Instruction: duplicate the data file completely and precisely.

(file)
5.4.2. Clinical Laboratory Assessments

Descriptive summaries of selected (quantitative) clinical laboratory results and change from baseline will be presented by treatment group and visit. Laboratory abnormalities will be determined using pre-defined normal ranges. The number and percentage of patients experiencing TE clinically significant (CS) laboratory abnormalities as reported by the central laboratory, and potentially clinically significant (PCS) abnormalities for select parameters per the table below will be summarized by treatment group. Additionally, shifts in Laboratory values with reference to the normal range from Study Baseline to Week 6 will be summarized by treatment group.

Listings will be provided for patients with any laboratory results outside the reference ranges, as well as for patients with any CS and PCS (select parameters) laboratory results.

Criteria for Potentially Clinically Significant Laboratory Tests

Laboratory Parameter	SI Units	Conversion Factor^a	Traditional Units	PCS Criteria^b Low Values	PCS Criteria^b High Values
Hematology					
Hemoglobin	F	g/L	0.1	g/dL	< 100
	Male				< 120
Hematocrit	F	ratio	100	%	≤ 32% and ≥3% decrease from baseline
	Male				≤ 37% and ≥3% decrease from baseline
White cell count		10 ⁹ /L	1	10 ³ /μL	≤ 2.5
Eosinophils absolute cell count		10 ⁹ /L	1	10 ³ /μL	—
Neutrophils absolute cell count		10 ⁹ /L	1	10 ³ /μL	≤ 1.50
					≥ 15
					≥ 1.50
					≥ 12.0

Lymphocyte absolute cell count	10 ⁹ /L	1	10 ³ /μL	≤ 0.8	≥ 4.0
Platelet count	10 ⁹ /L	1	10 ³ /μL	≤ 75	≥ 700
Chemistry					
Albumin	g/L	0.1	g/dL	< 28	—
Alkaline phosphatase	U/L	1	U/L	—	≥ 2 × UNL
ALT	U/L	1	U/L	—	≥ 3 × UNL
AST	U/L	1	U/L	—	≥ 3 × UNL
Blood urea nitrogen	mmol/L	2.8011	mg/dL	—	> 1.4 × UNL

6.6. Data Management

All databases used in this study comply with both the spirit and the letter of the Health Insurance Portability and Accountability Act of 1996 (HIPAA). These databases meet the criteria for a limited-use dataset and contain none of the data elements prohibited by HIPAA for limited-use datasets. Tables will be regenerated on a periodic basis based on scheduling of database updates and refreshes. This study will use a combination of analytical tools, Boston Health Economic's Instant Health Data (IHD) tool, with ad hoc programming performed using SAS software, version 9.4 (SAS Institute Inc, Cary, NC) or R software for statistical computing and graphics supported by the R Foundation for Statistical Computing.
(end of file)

5.4.2. Clinical Laboratory Assessments

Descriptive summaries of selected (quantitative) clinical laboratory results and change from baseline will be presented by treatment group and visit. Laboratory abnormalities will be determined using pre-defined normal ranges. The number and percentage of patients experiencing TE clinically significant (CS) laboratory abnormalities as reported by the central laboratory, and potentially clinically significant (PCS) abnormalities for select parameters per the table below will be summarized by treatment group. Additionally, shifts in Laboratory values with reference to the normal range from Study Baseline to Week 6 will be summarized by treatment group.

Listings will be provided for patients with any laboratory results outside the reference ranges, as well as for patients with any CS and PCS (select parameters) laboratory results.

Criteria for Potentially Clinically Significant Laboratory Tests

Laboratory Parameter	SI Units	Conversion Factor^a	Traditional Units	PCS Criteria^b Low Values	PCS Criteria^b High Values
Hematology					
Hemoglobin	F	g/L	0.1	g/dL	< 100
	Male				< 120
Hematocrit	F	ratio	100	%	≤ 32% and ≥3% decrease from baseline
	Male				≤ 37% and ≥3% decrease from baseline
White cell count		10 ⁹ /L	1	10 ³ /μL	≤ 2.5
Eosinophils absolute cell count		10 ⁹ /L	1	10 ³ /μL	—
Neutrophils absolute cell count		10 ⁹ /L	1	10 ³ /μL	≤ 1.50
					≥ 15
					≥ 1.50
					≥ 12.0

Lymphocyte absolute cell count	10 ⁹ /L	1	10 ³ /μL	≤ 0.8	≥ 4.0
Platelet count	10 ⁹ /L	1	10 ³ /μL	≤ 75	≥ 700
Chemistry					
Albumin	g/L	0.1	g/dL	< 28	—
Alkaline phosphatase	U/L	1	U/L	—	≥ 2 × UNL
ALT	U/L	1	U/L	—	≥ 3 × UNL
AST	U/L	1	U/L	—	≥ 3 × UNL
Blood urea nitrogen	mmol/L	2.8011	mg/dL	—	> 1.4 × UNL

6.6. Data Management

All databases used in this study comply with both the spirit and the letter of the Health Insurance Portability and Accountability Act of 1996 (HIPAA). These databases meet the criteria for a limited-use dataset and contain none of the data elements prohibited by HIPAA for limited-use datasets. Tables will be regenerated on a periodic basis based on scheduling of database updates and refreshes. This study will use a combination of analytical tools, Boston Health Economic's Instant Health Data (IHD) tool, with ad hoc programming performed using SAS software, version 9.4 (SAS Institute Inc, Cary, NC) or R software for statistical computing and graphics supported by the R Foundation for Statistical Computing.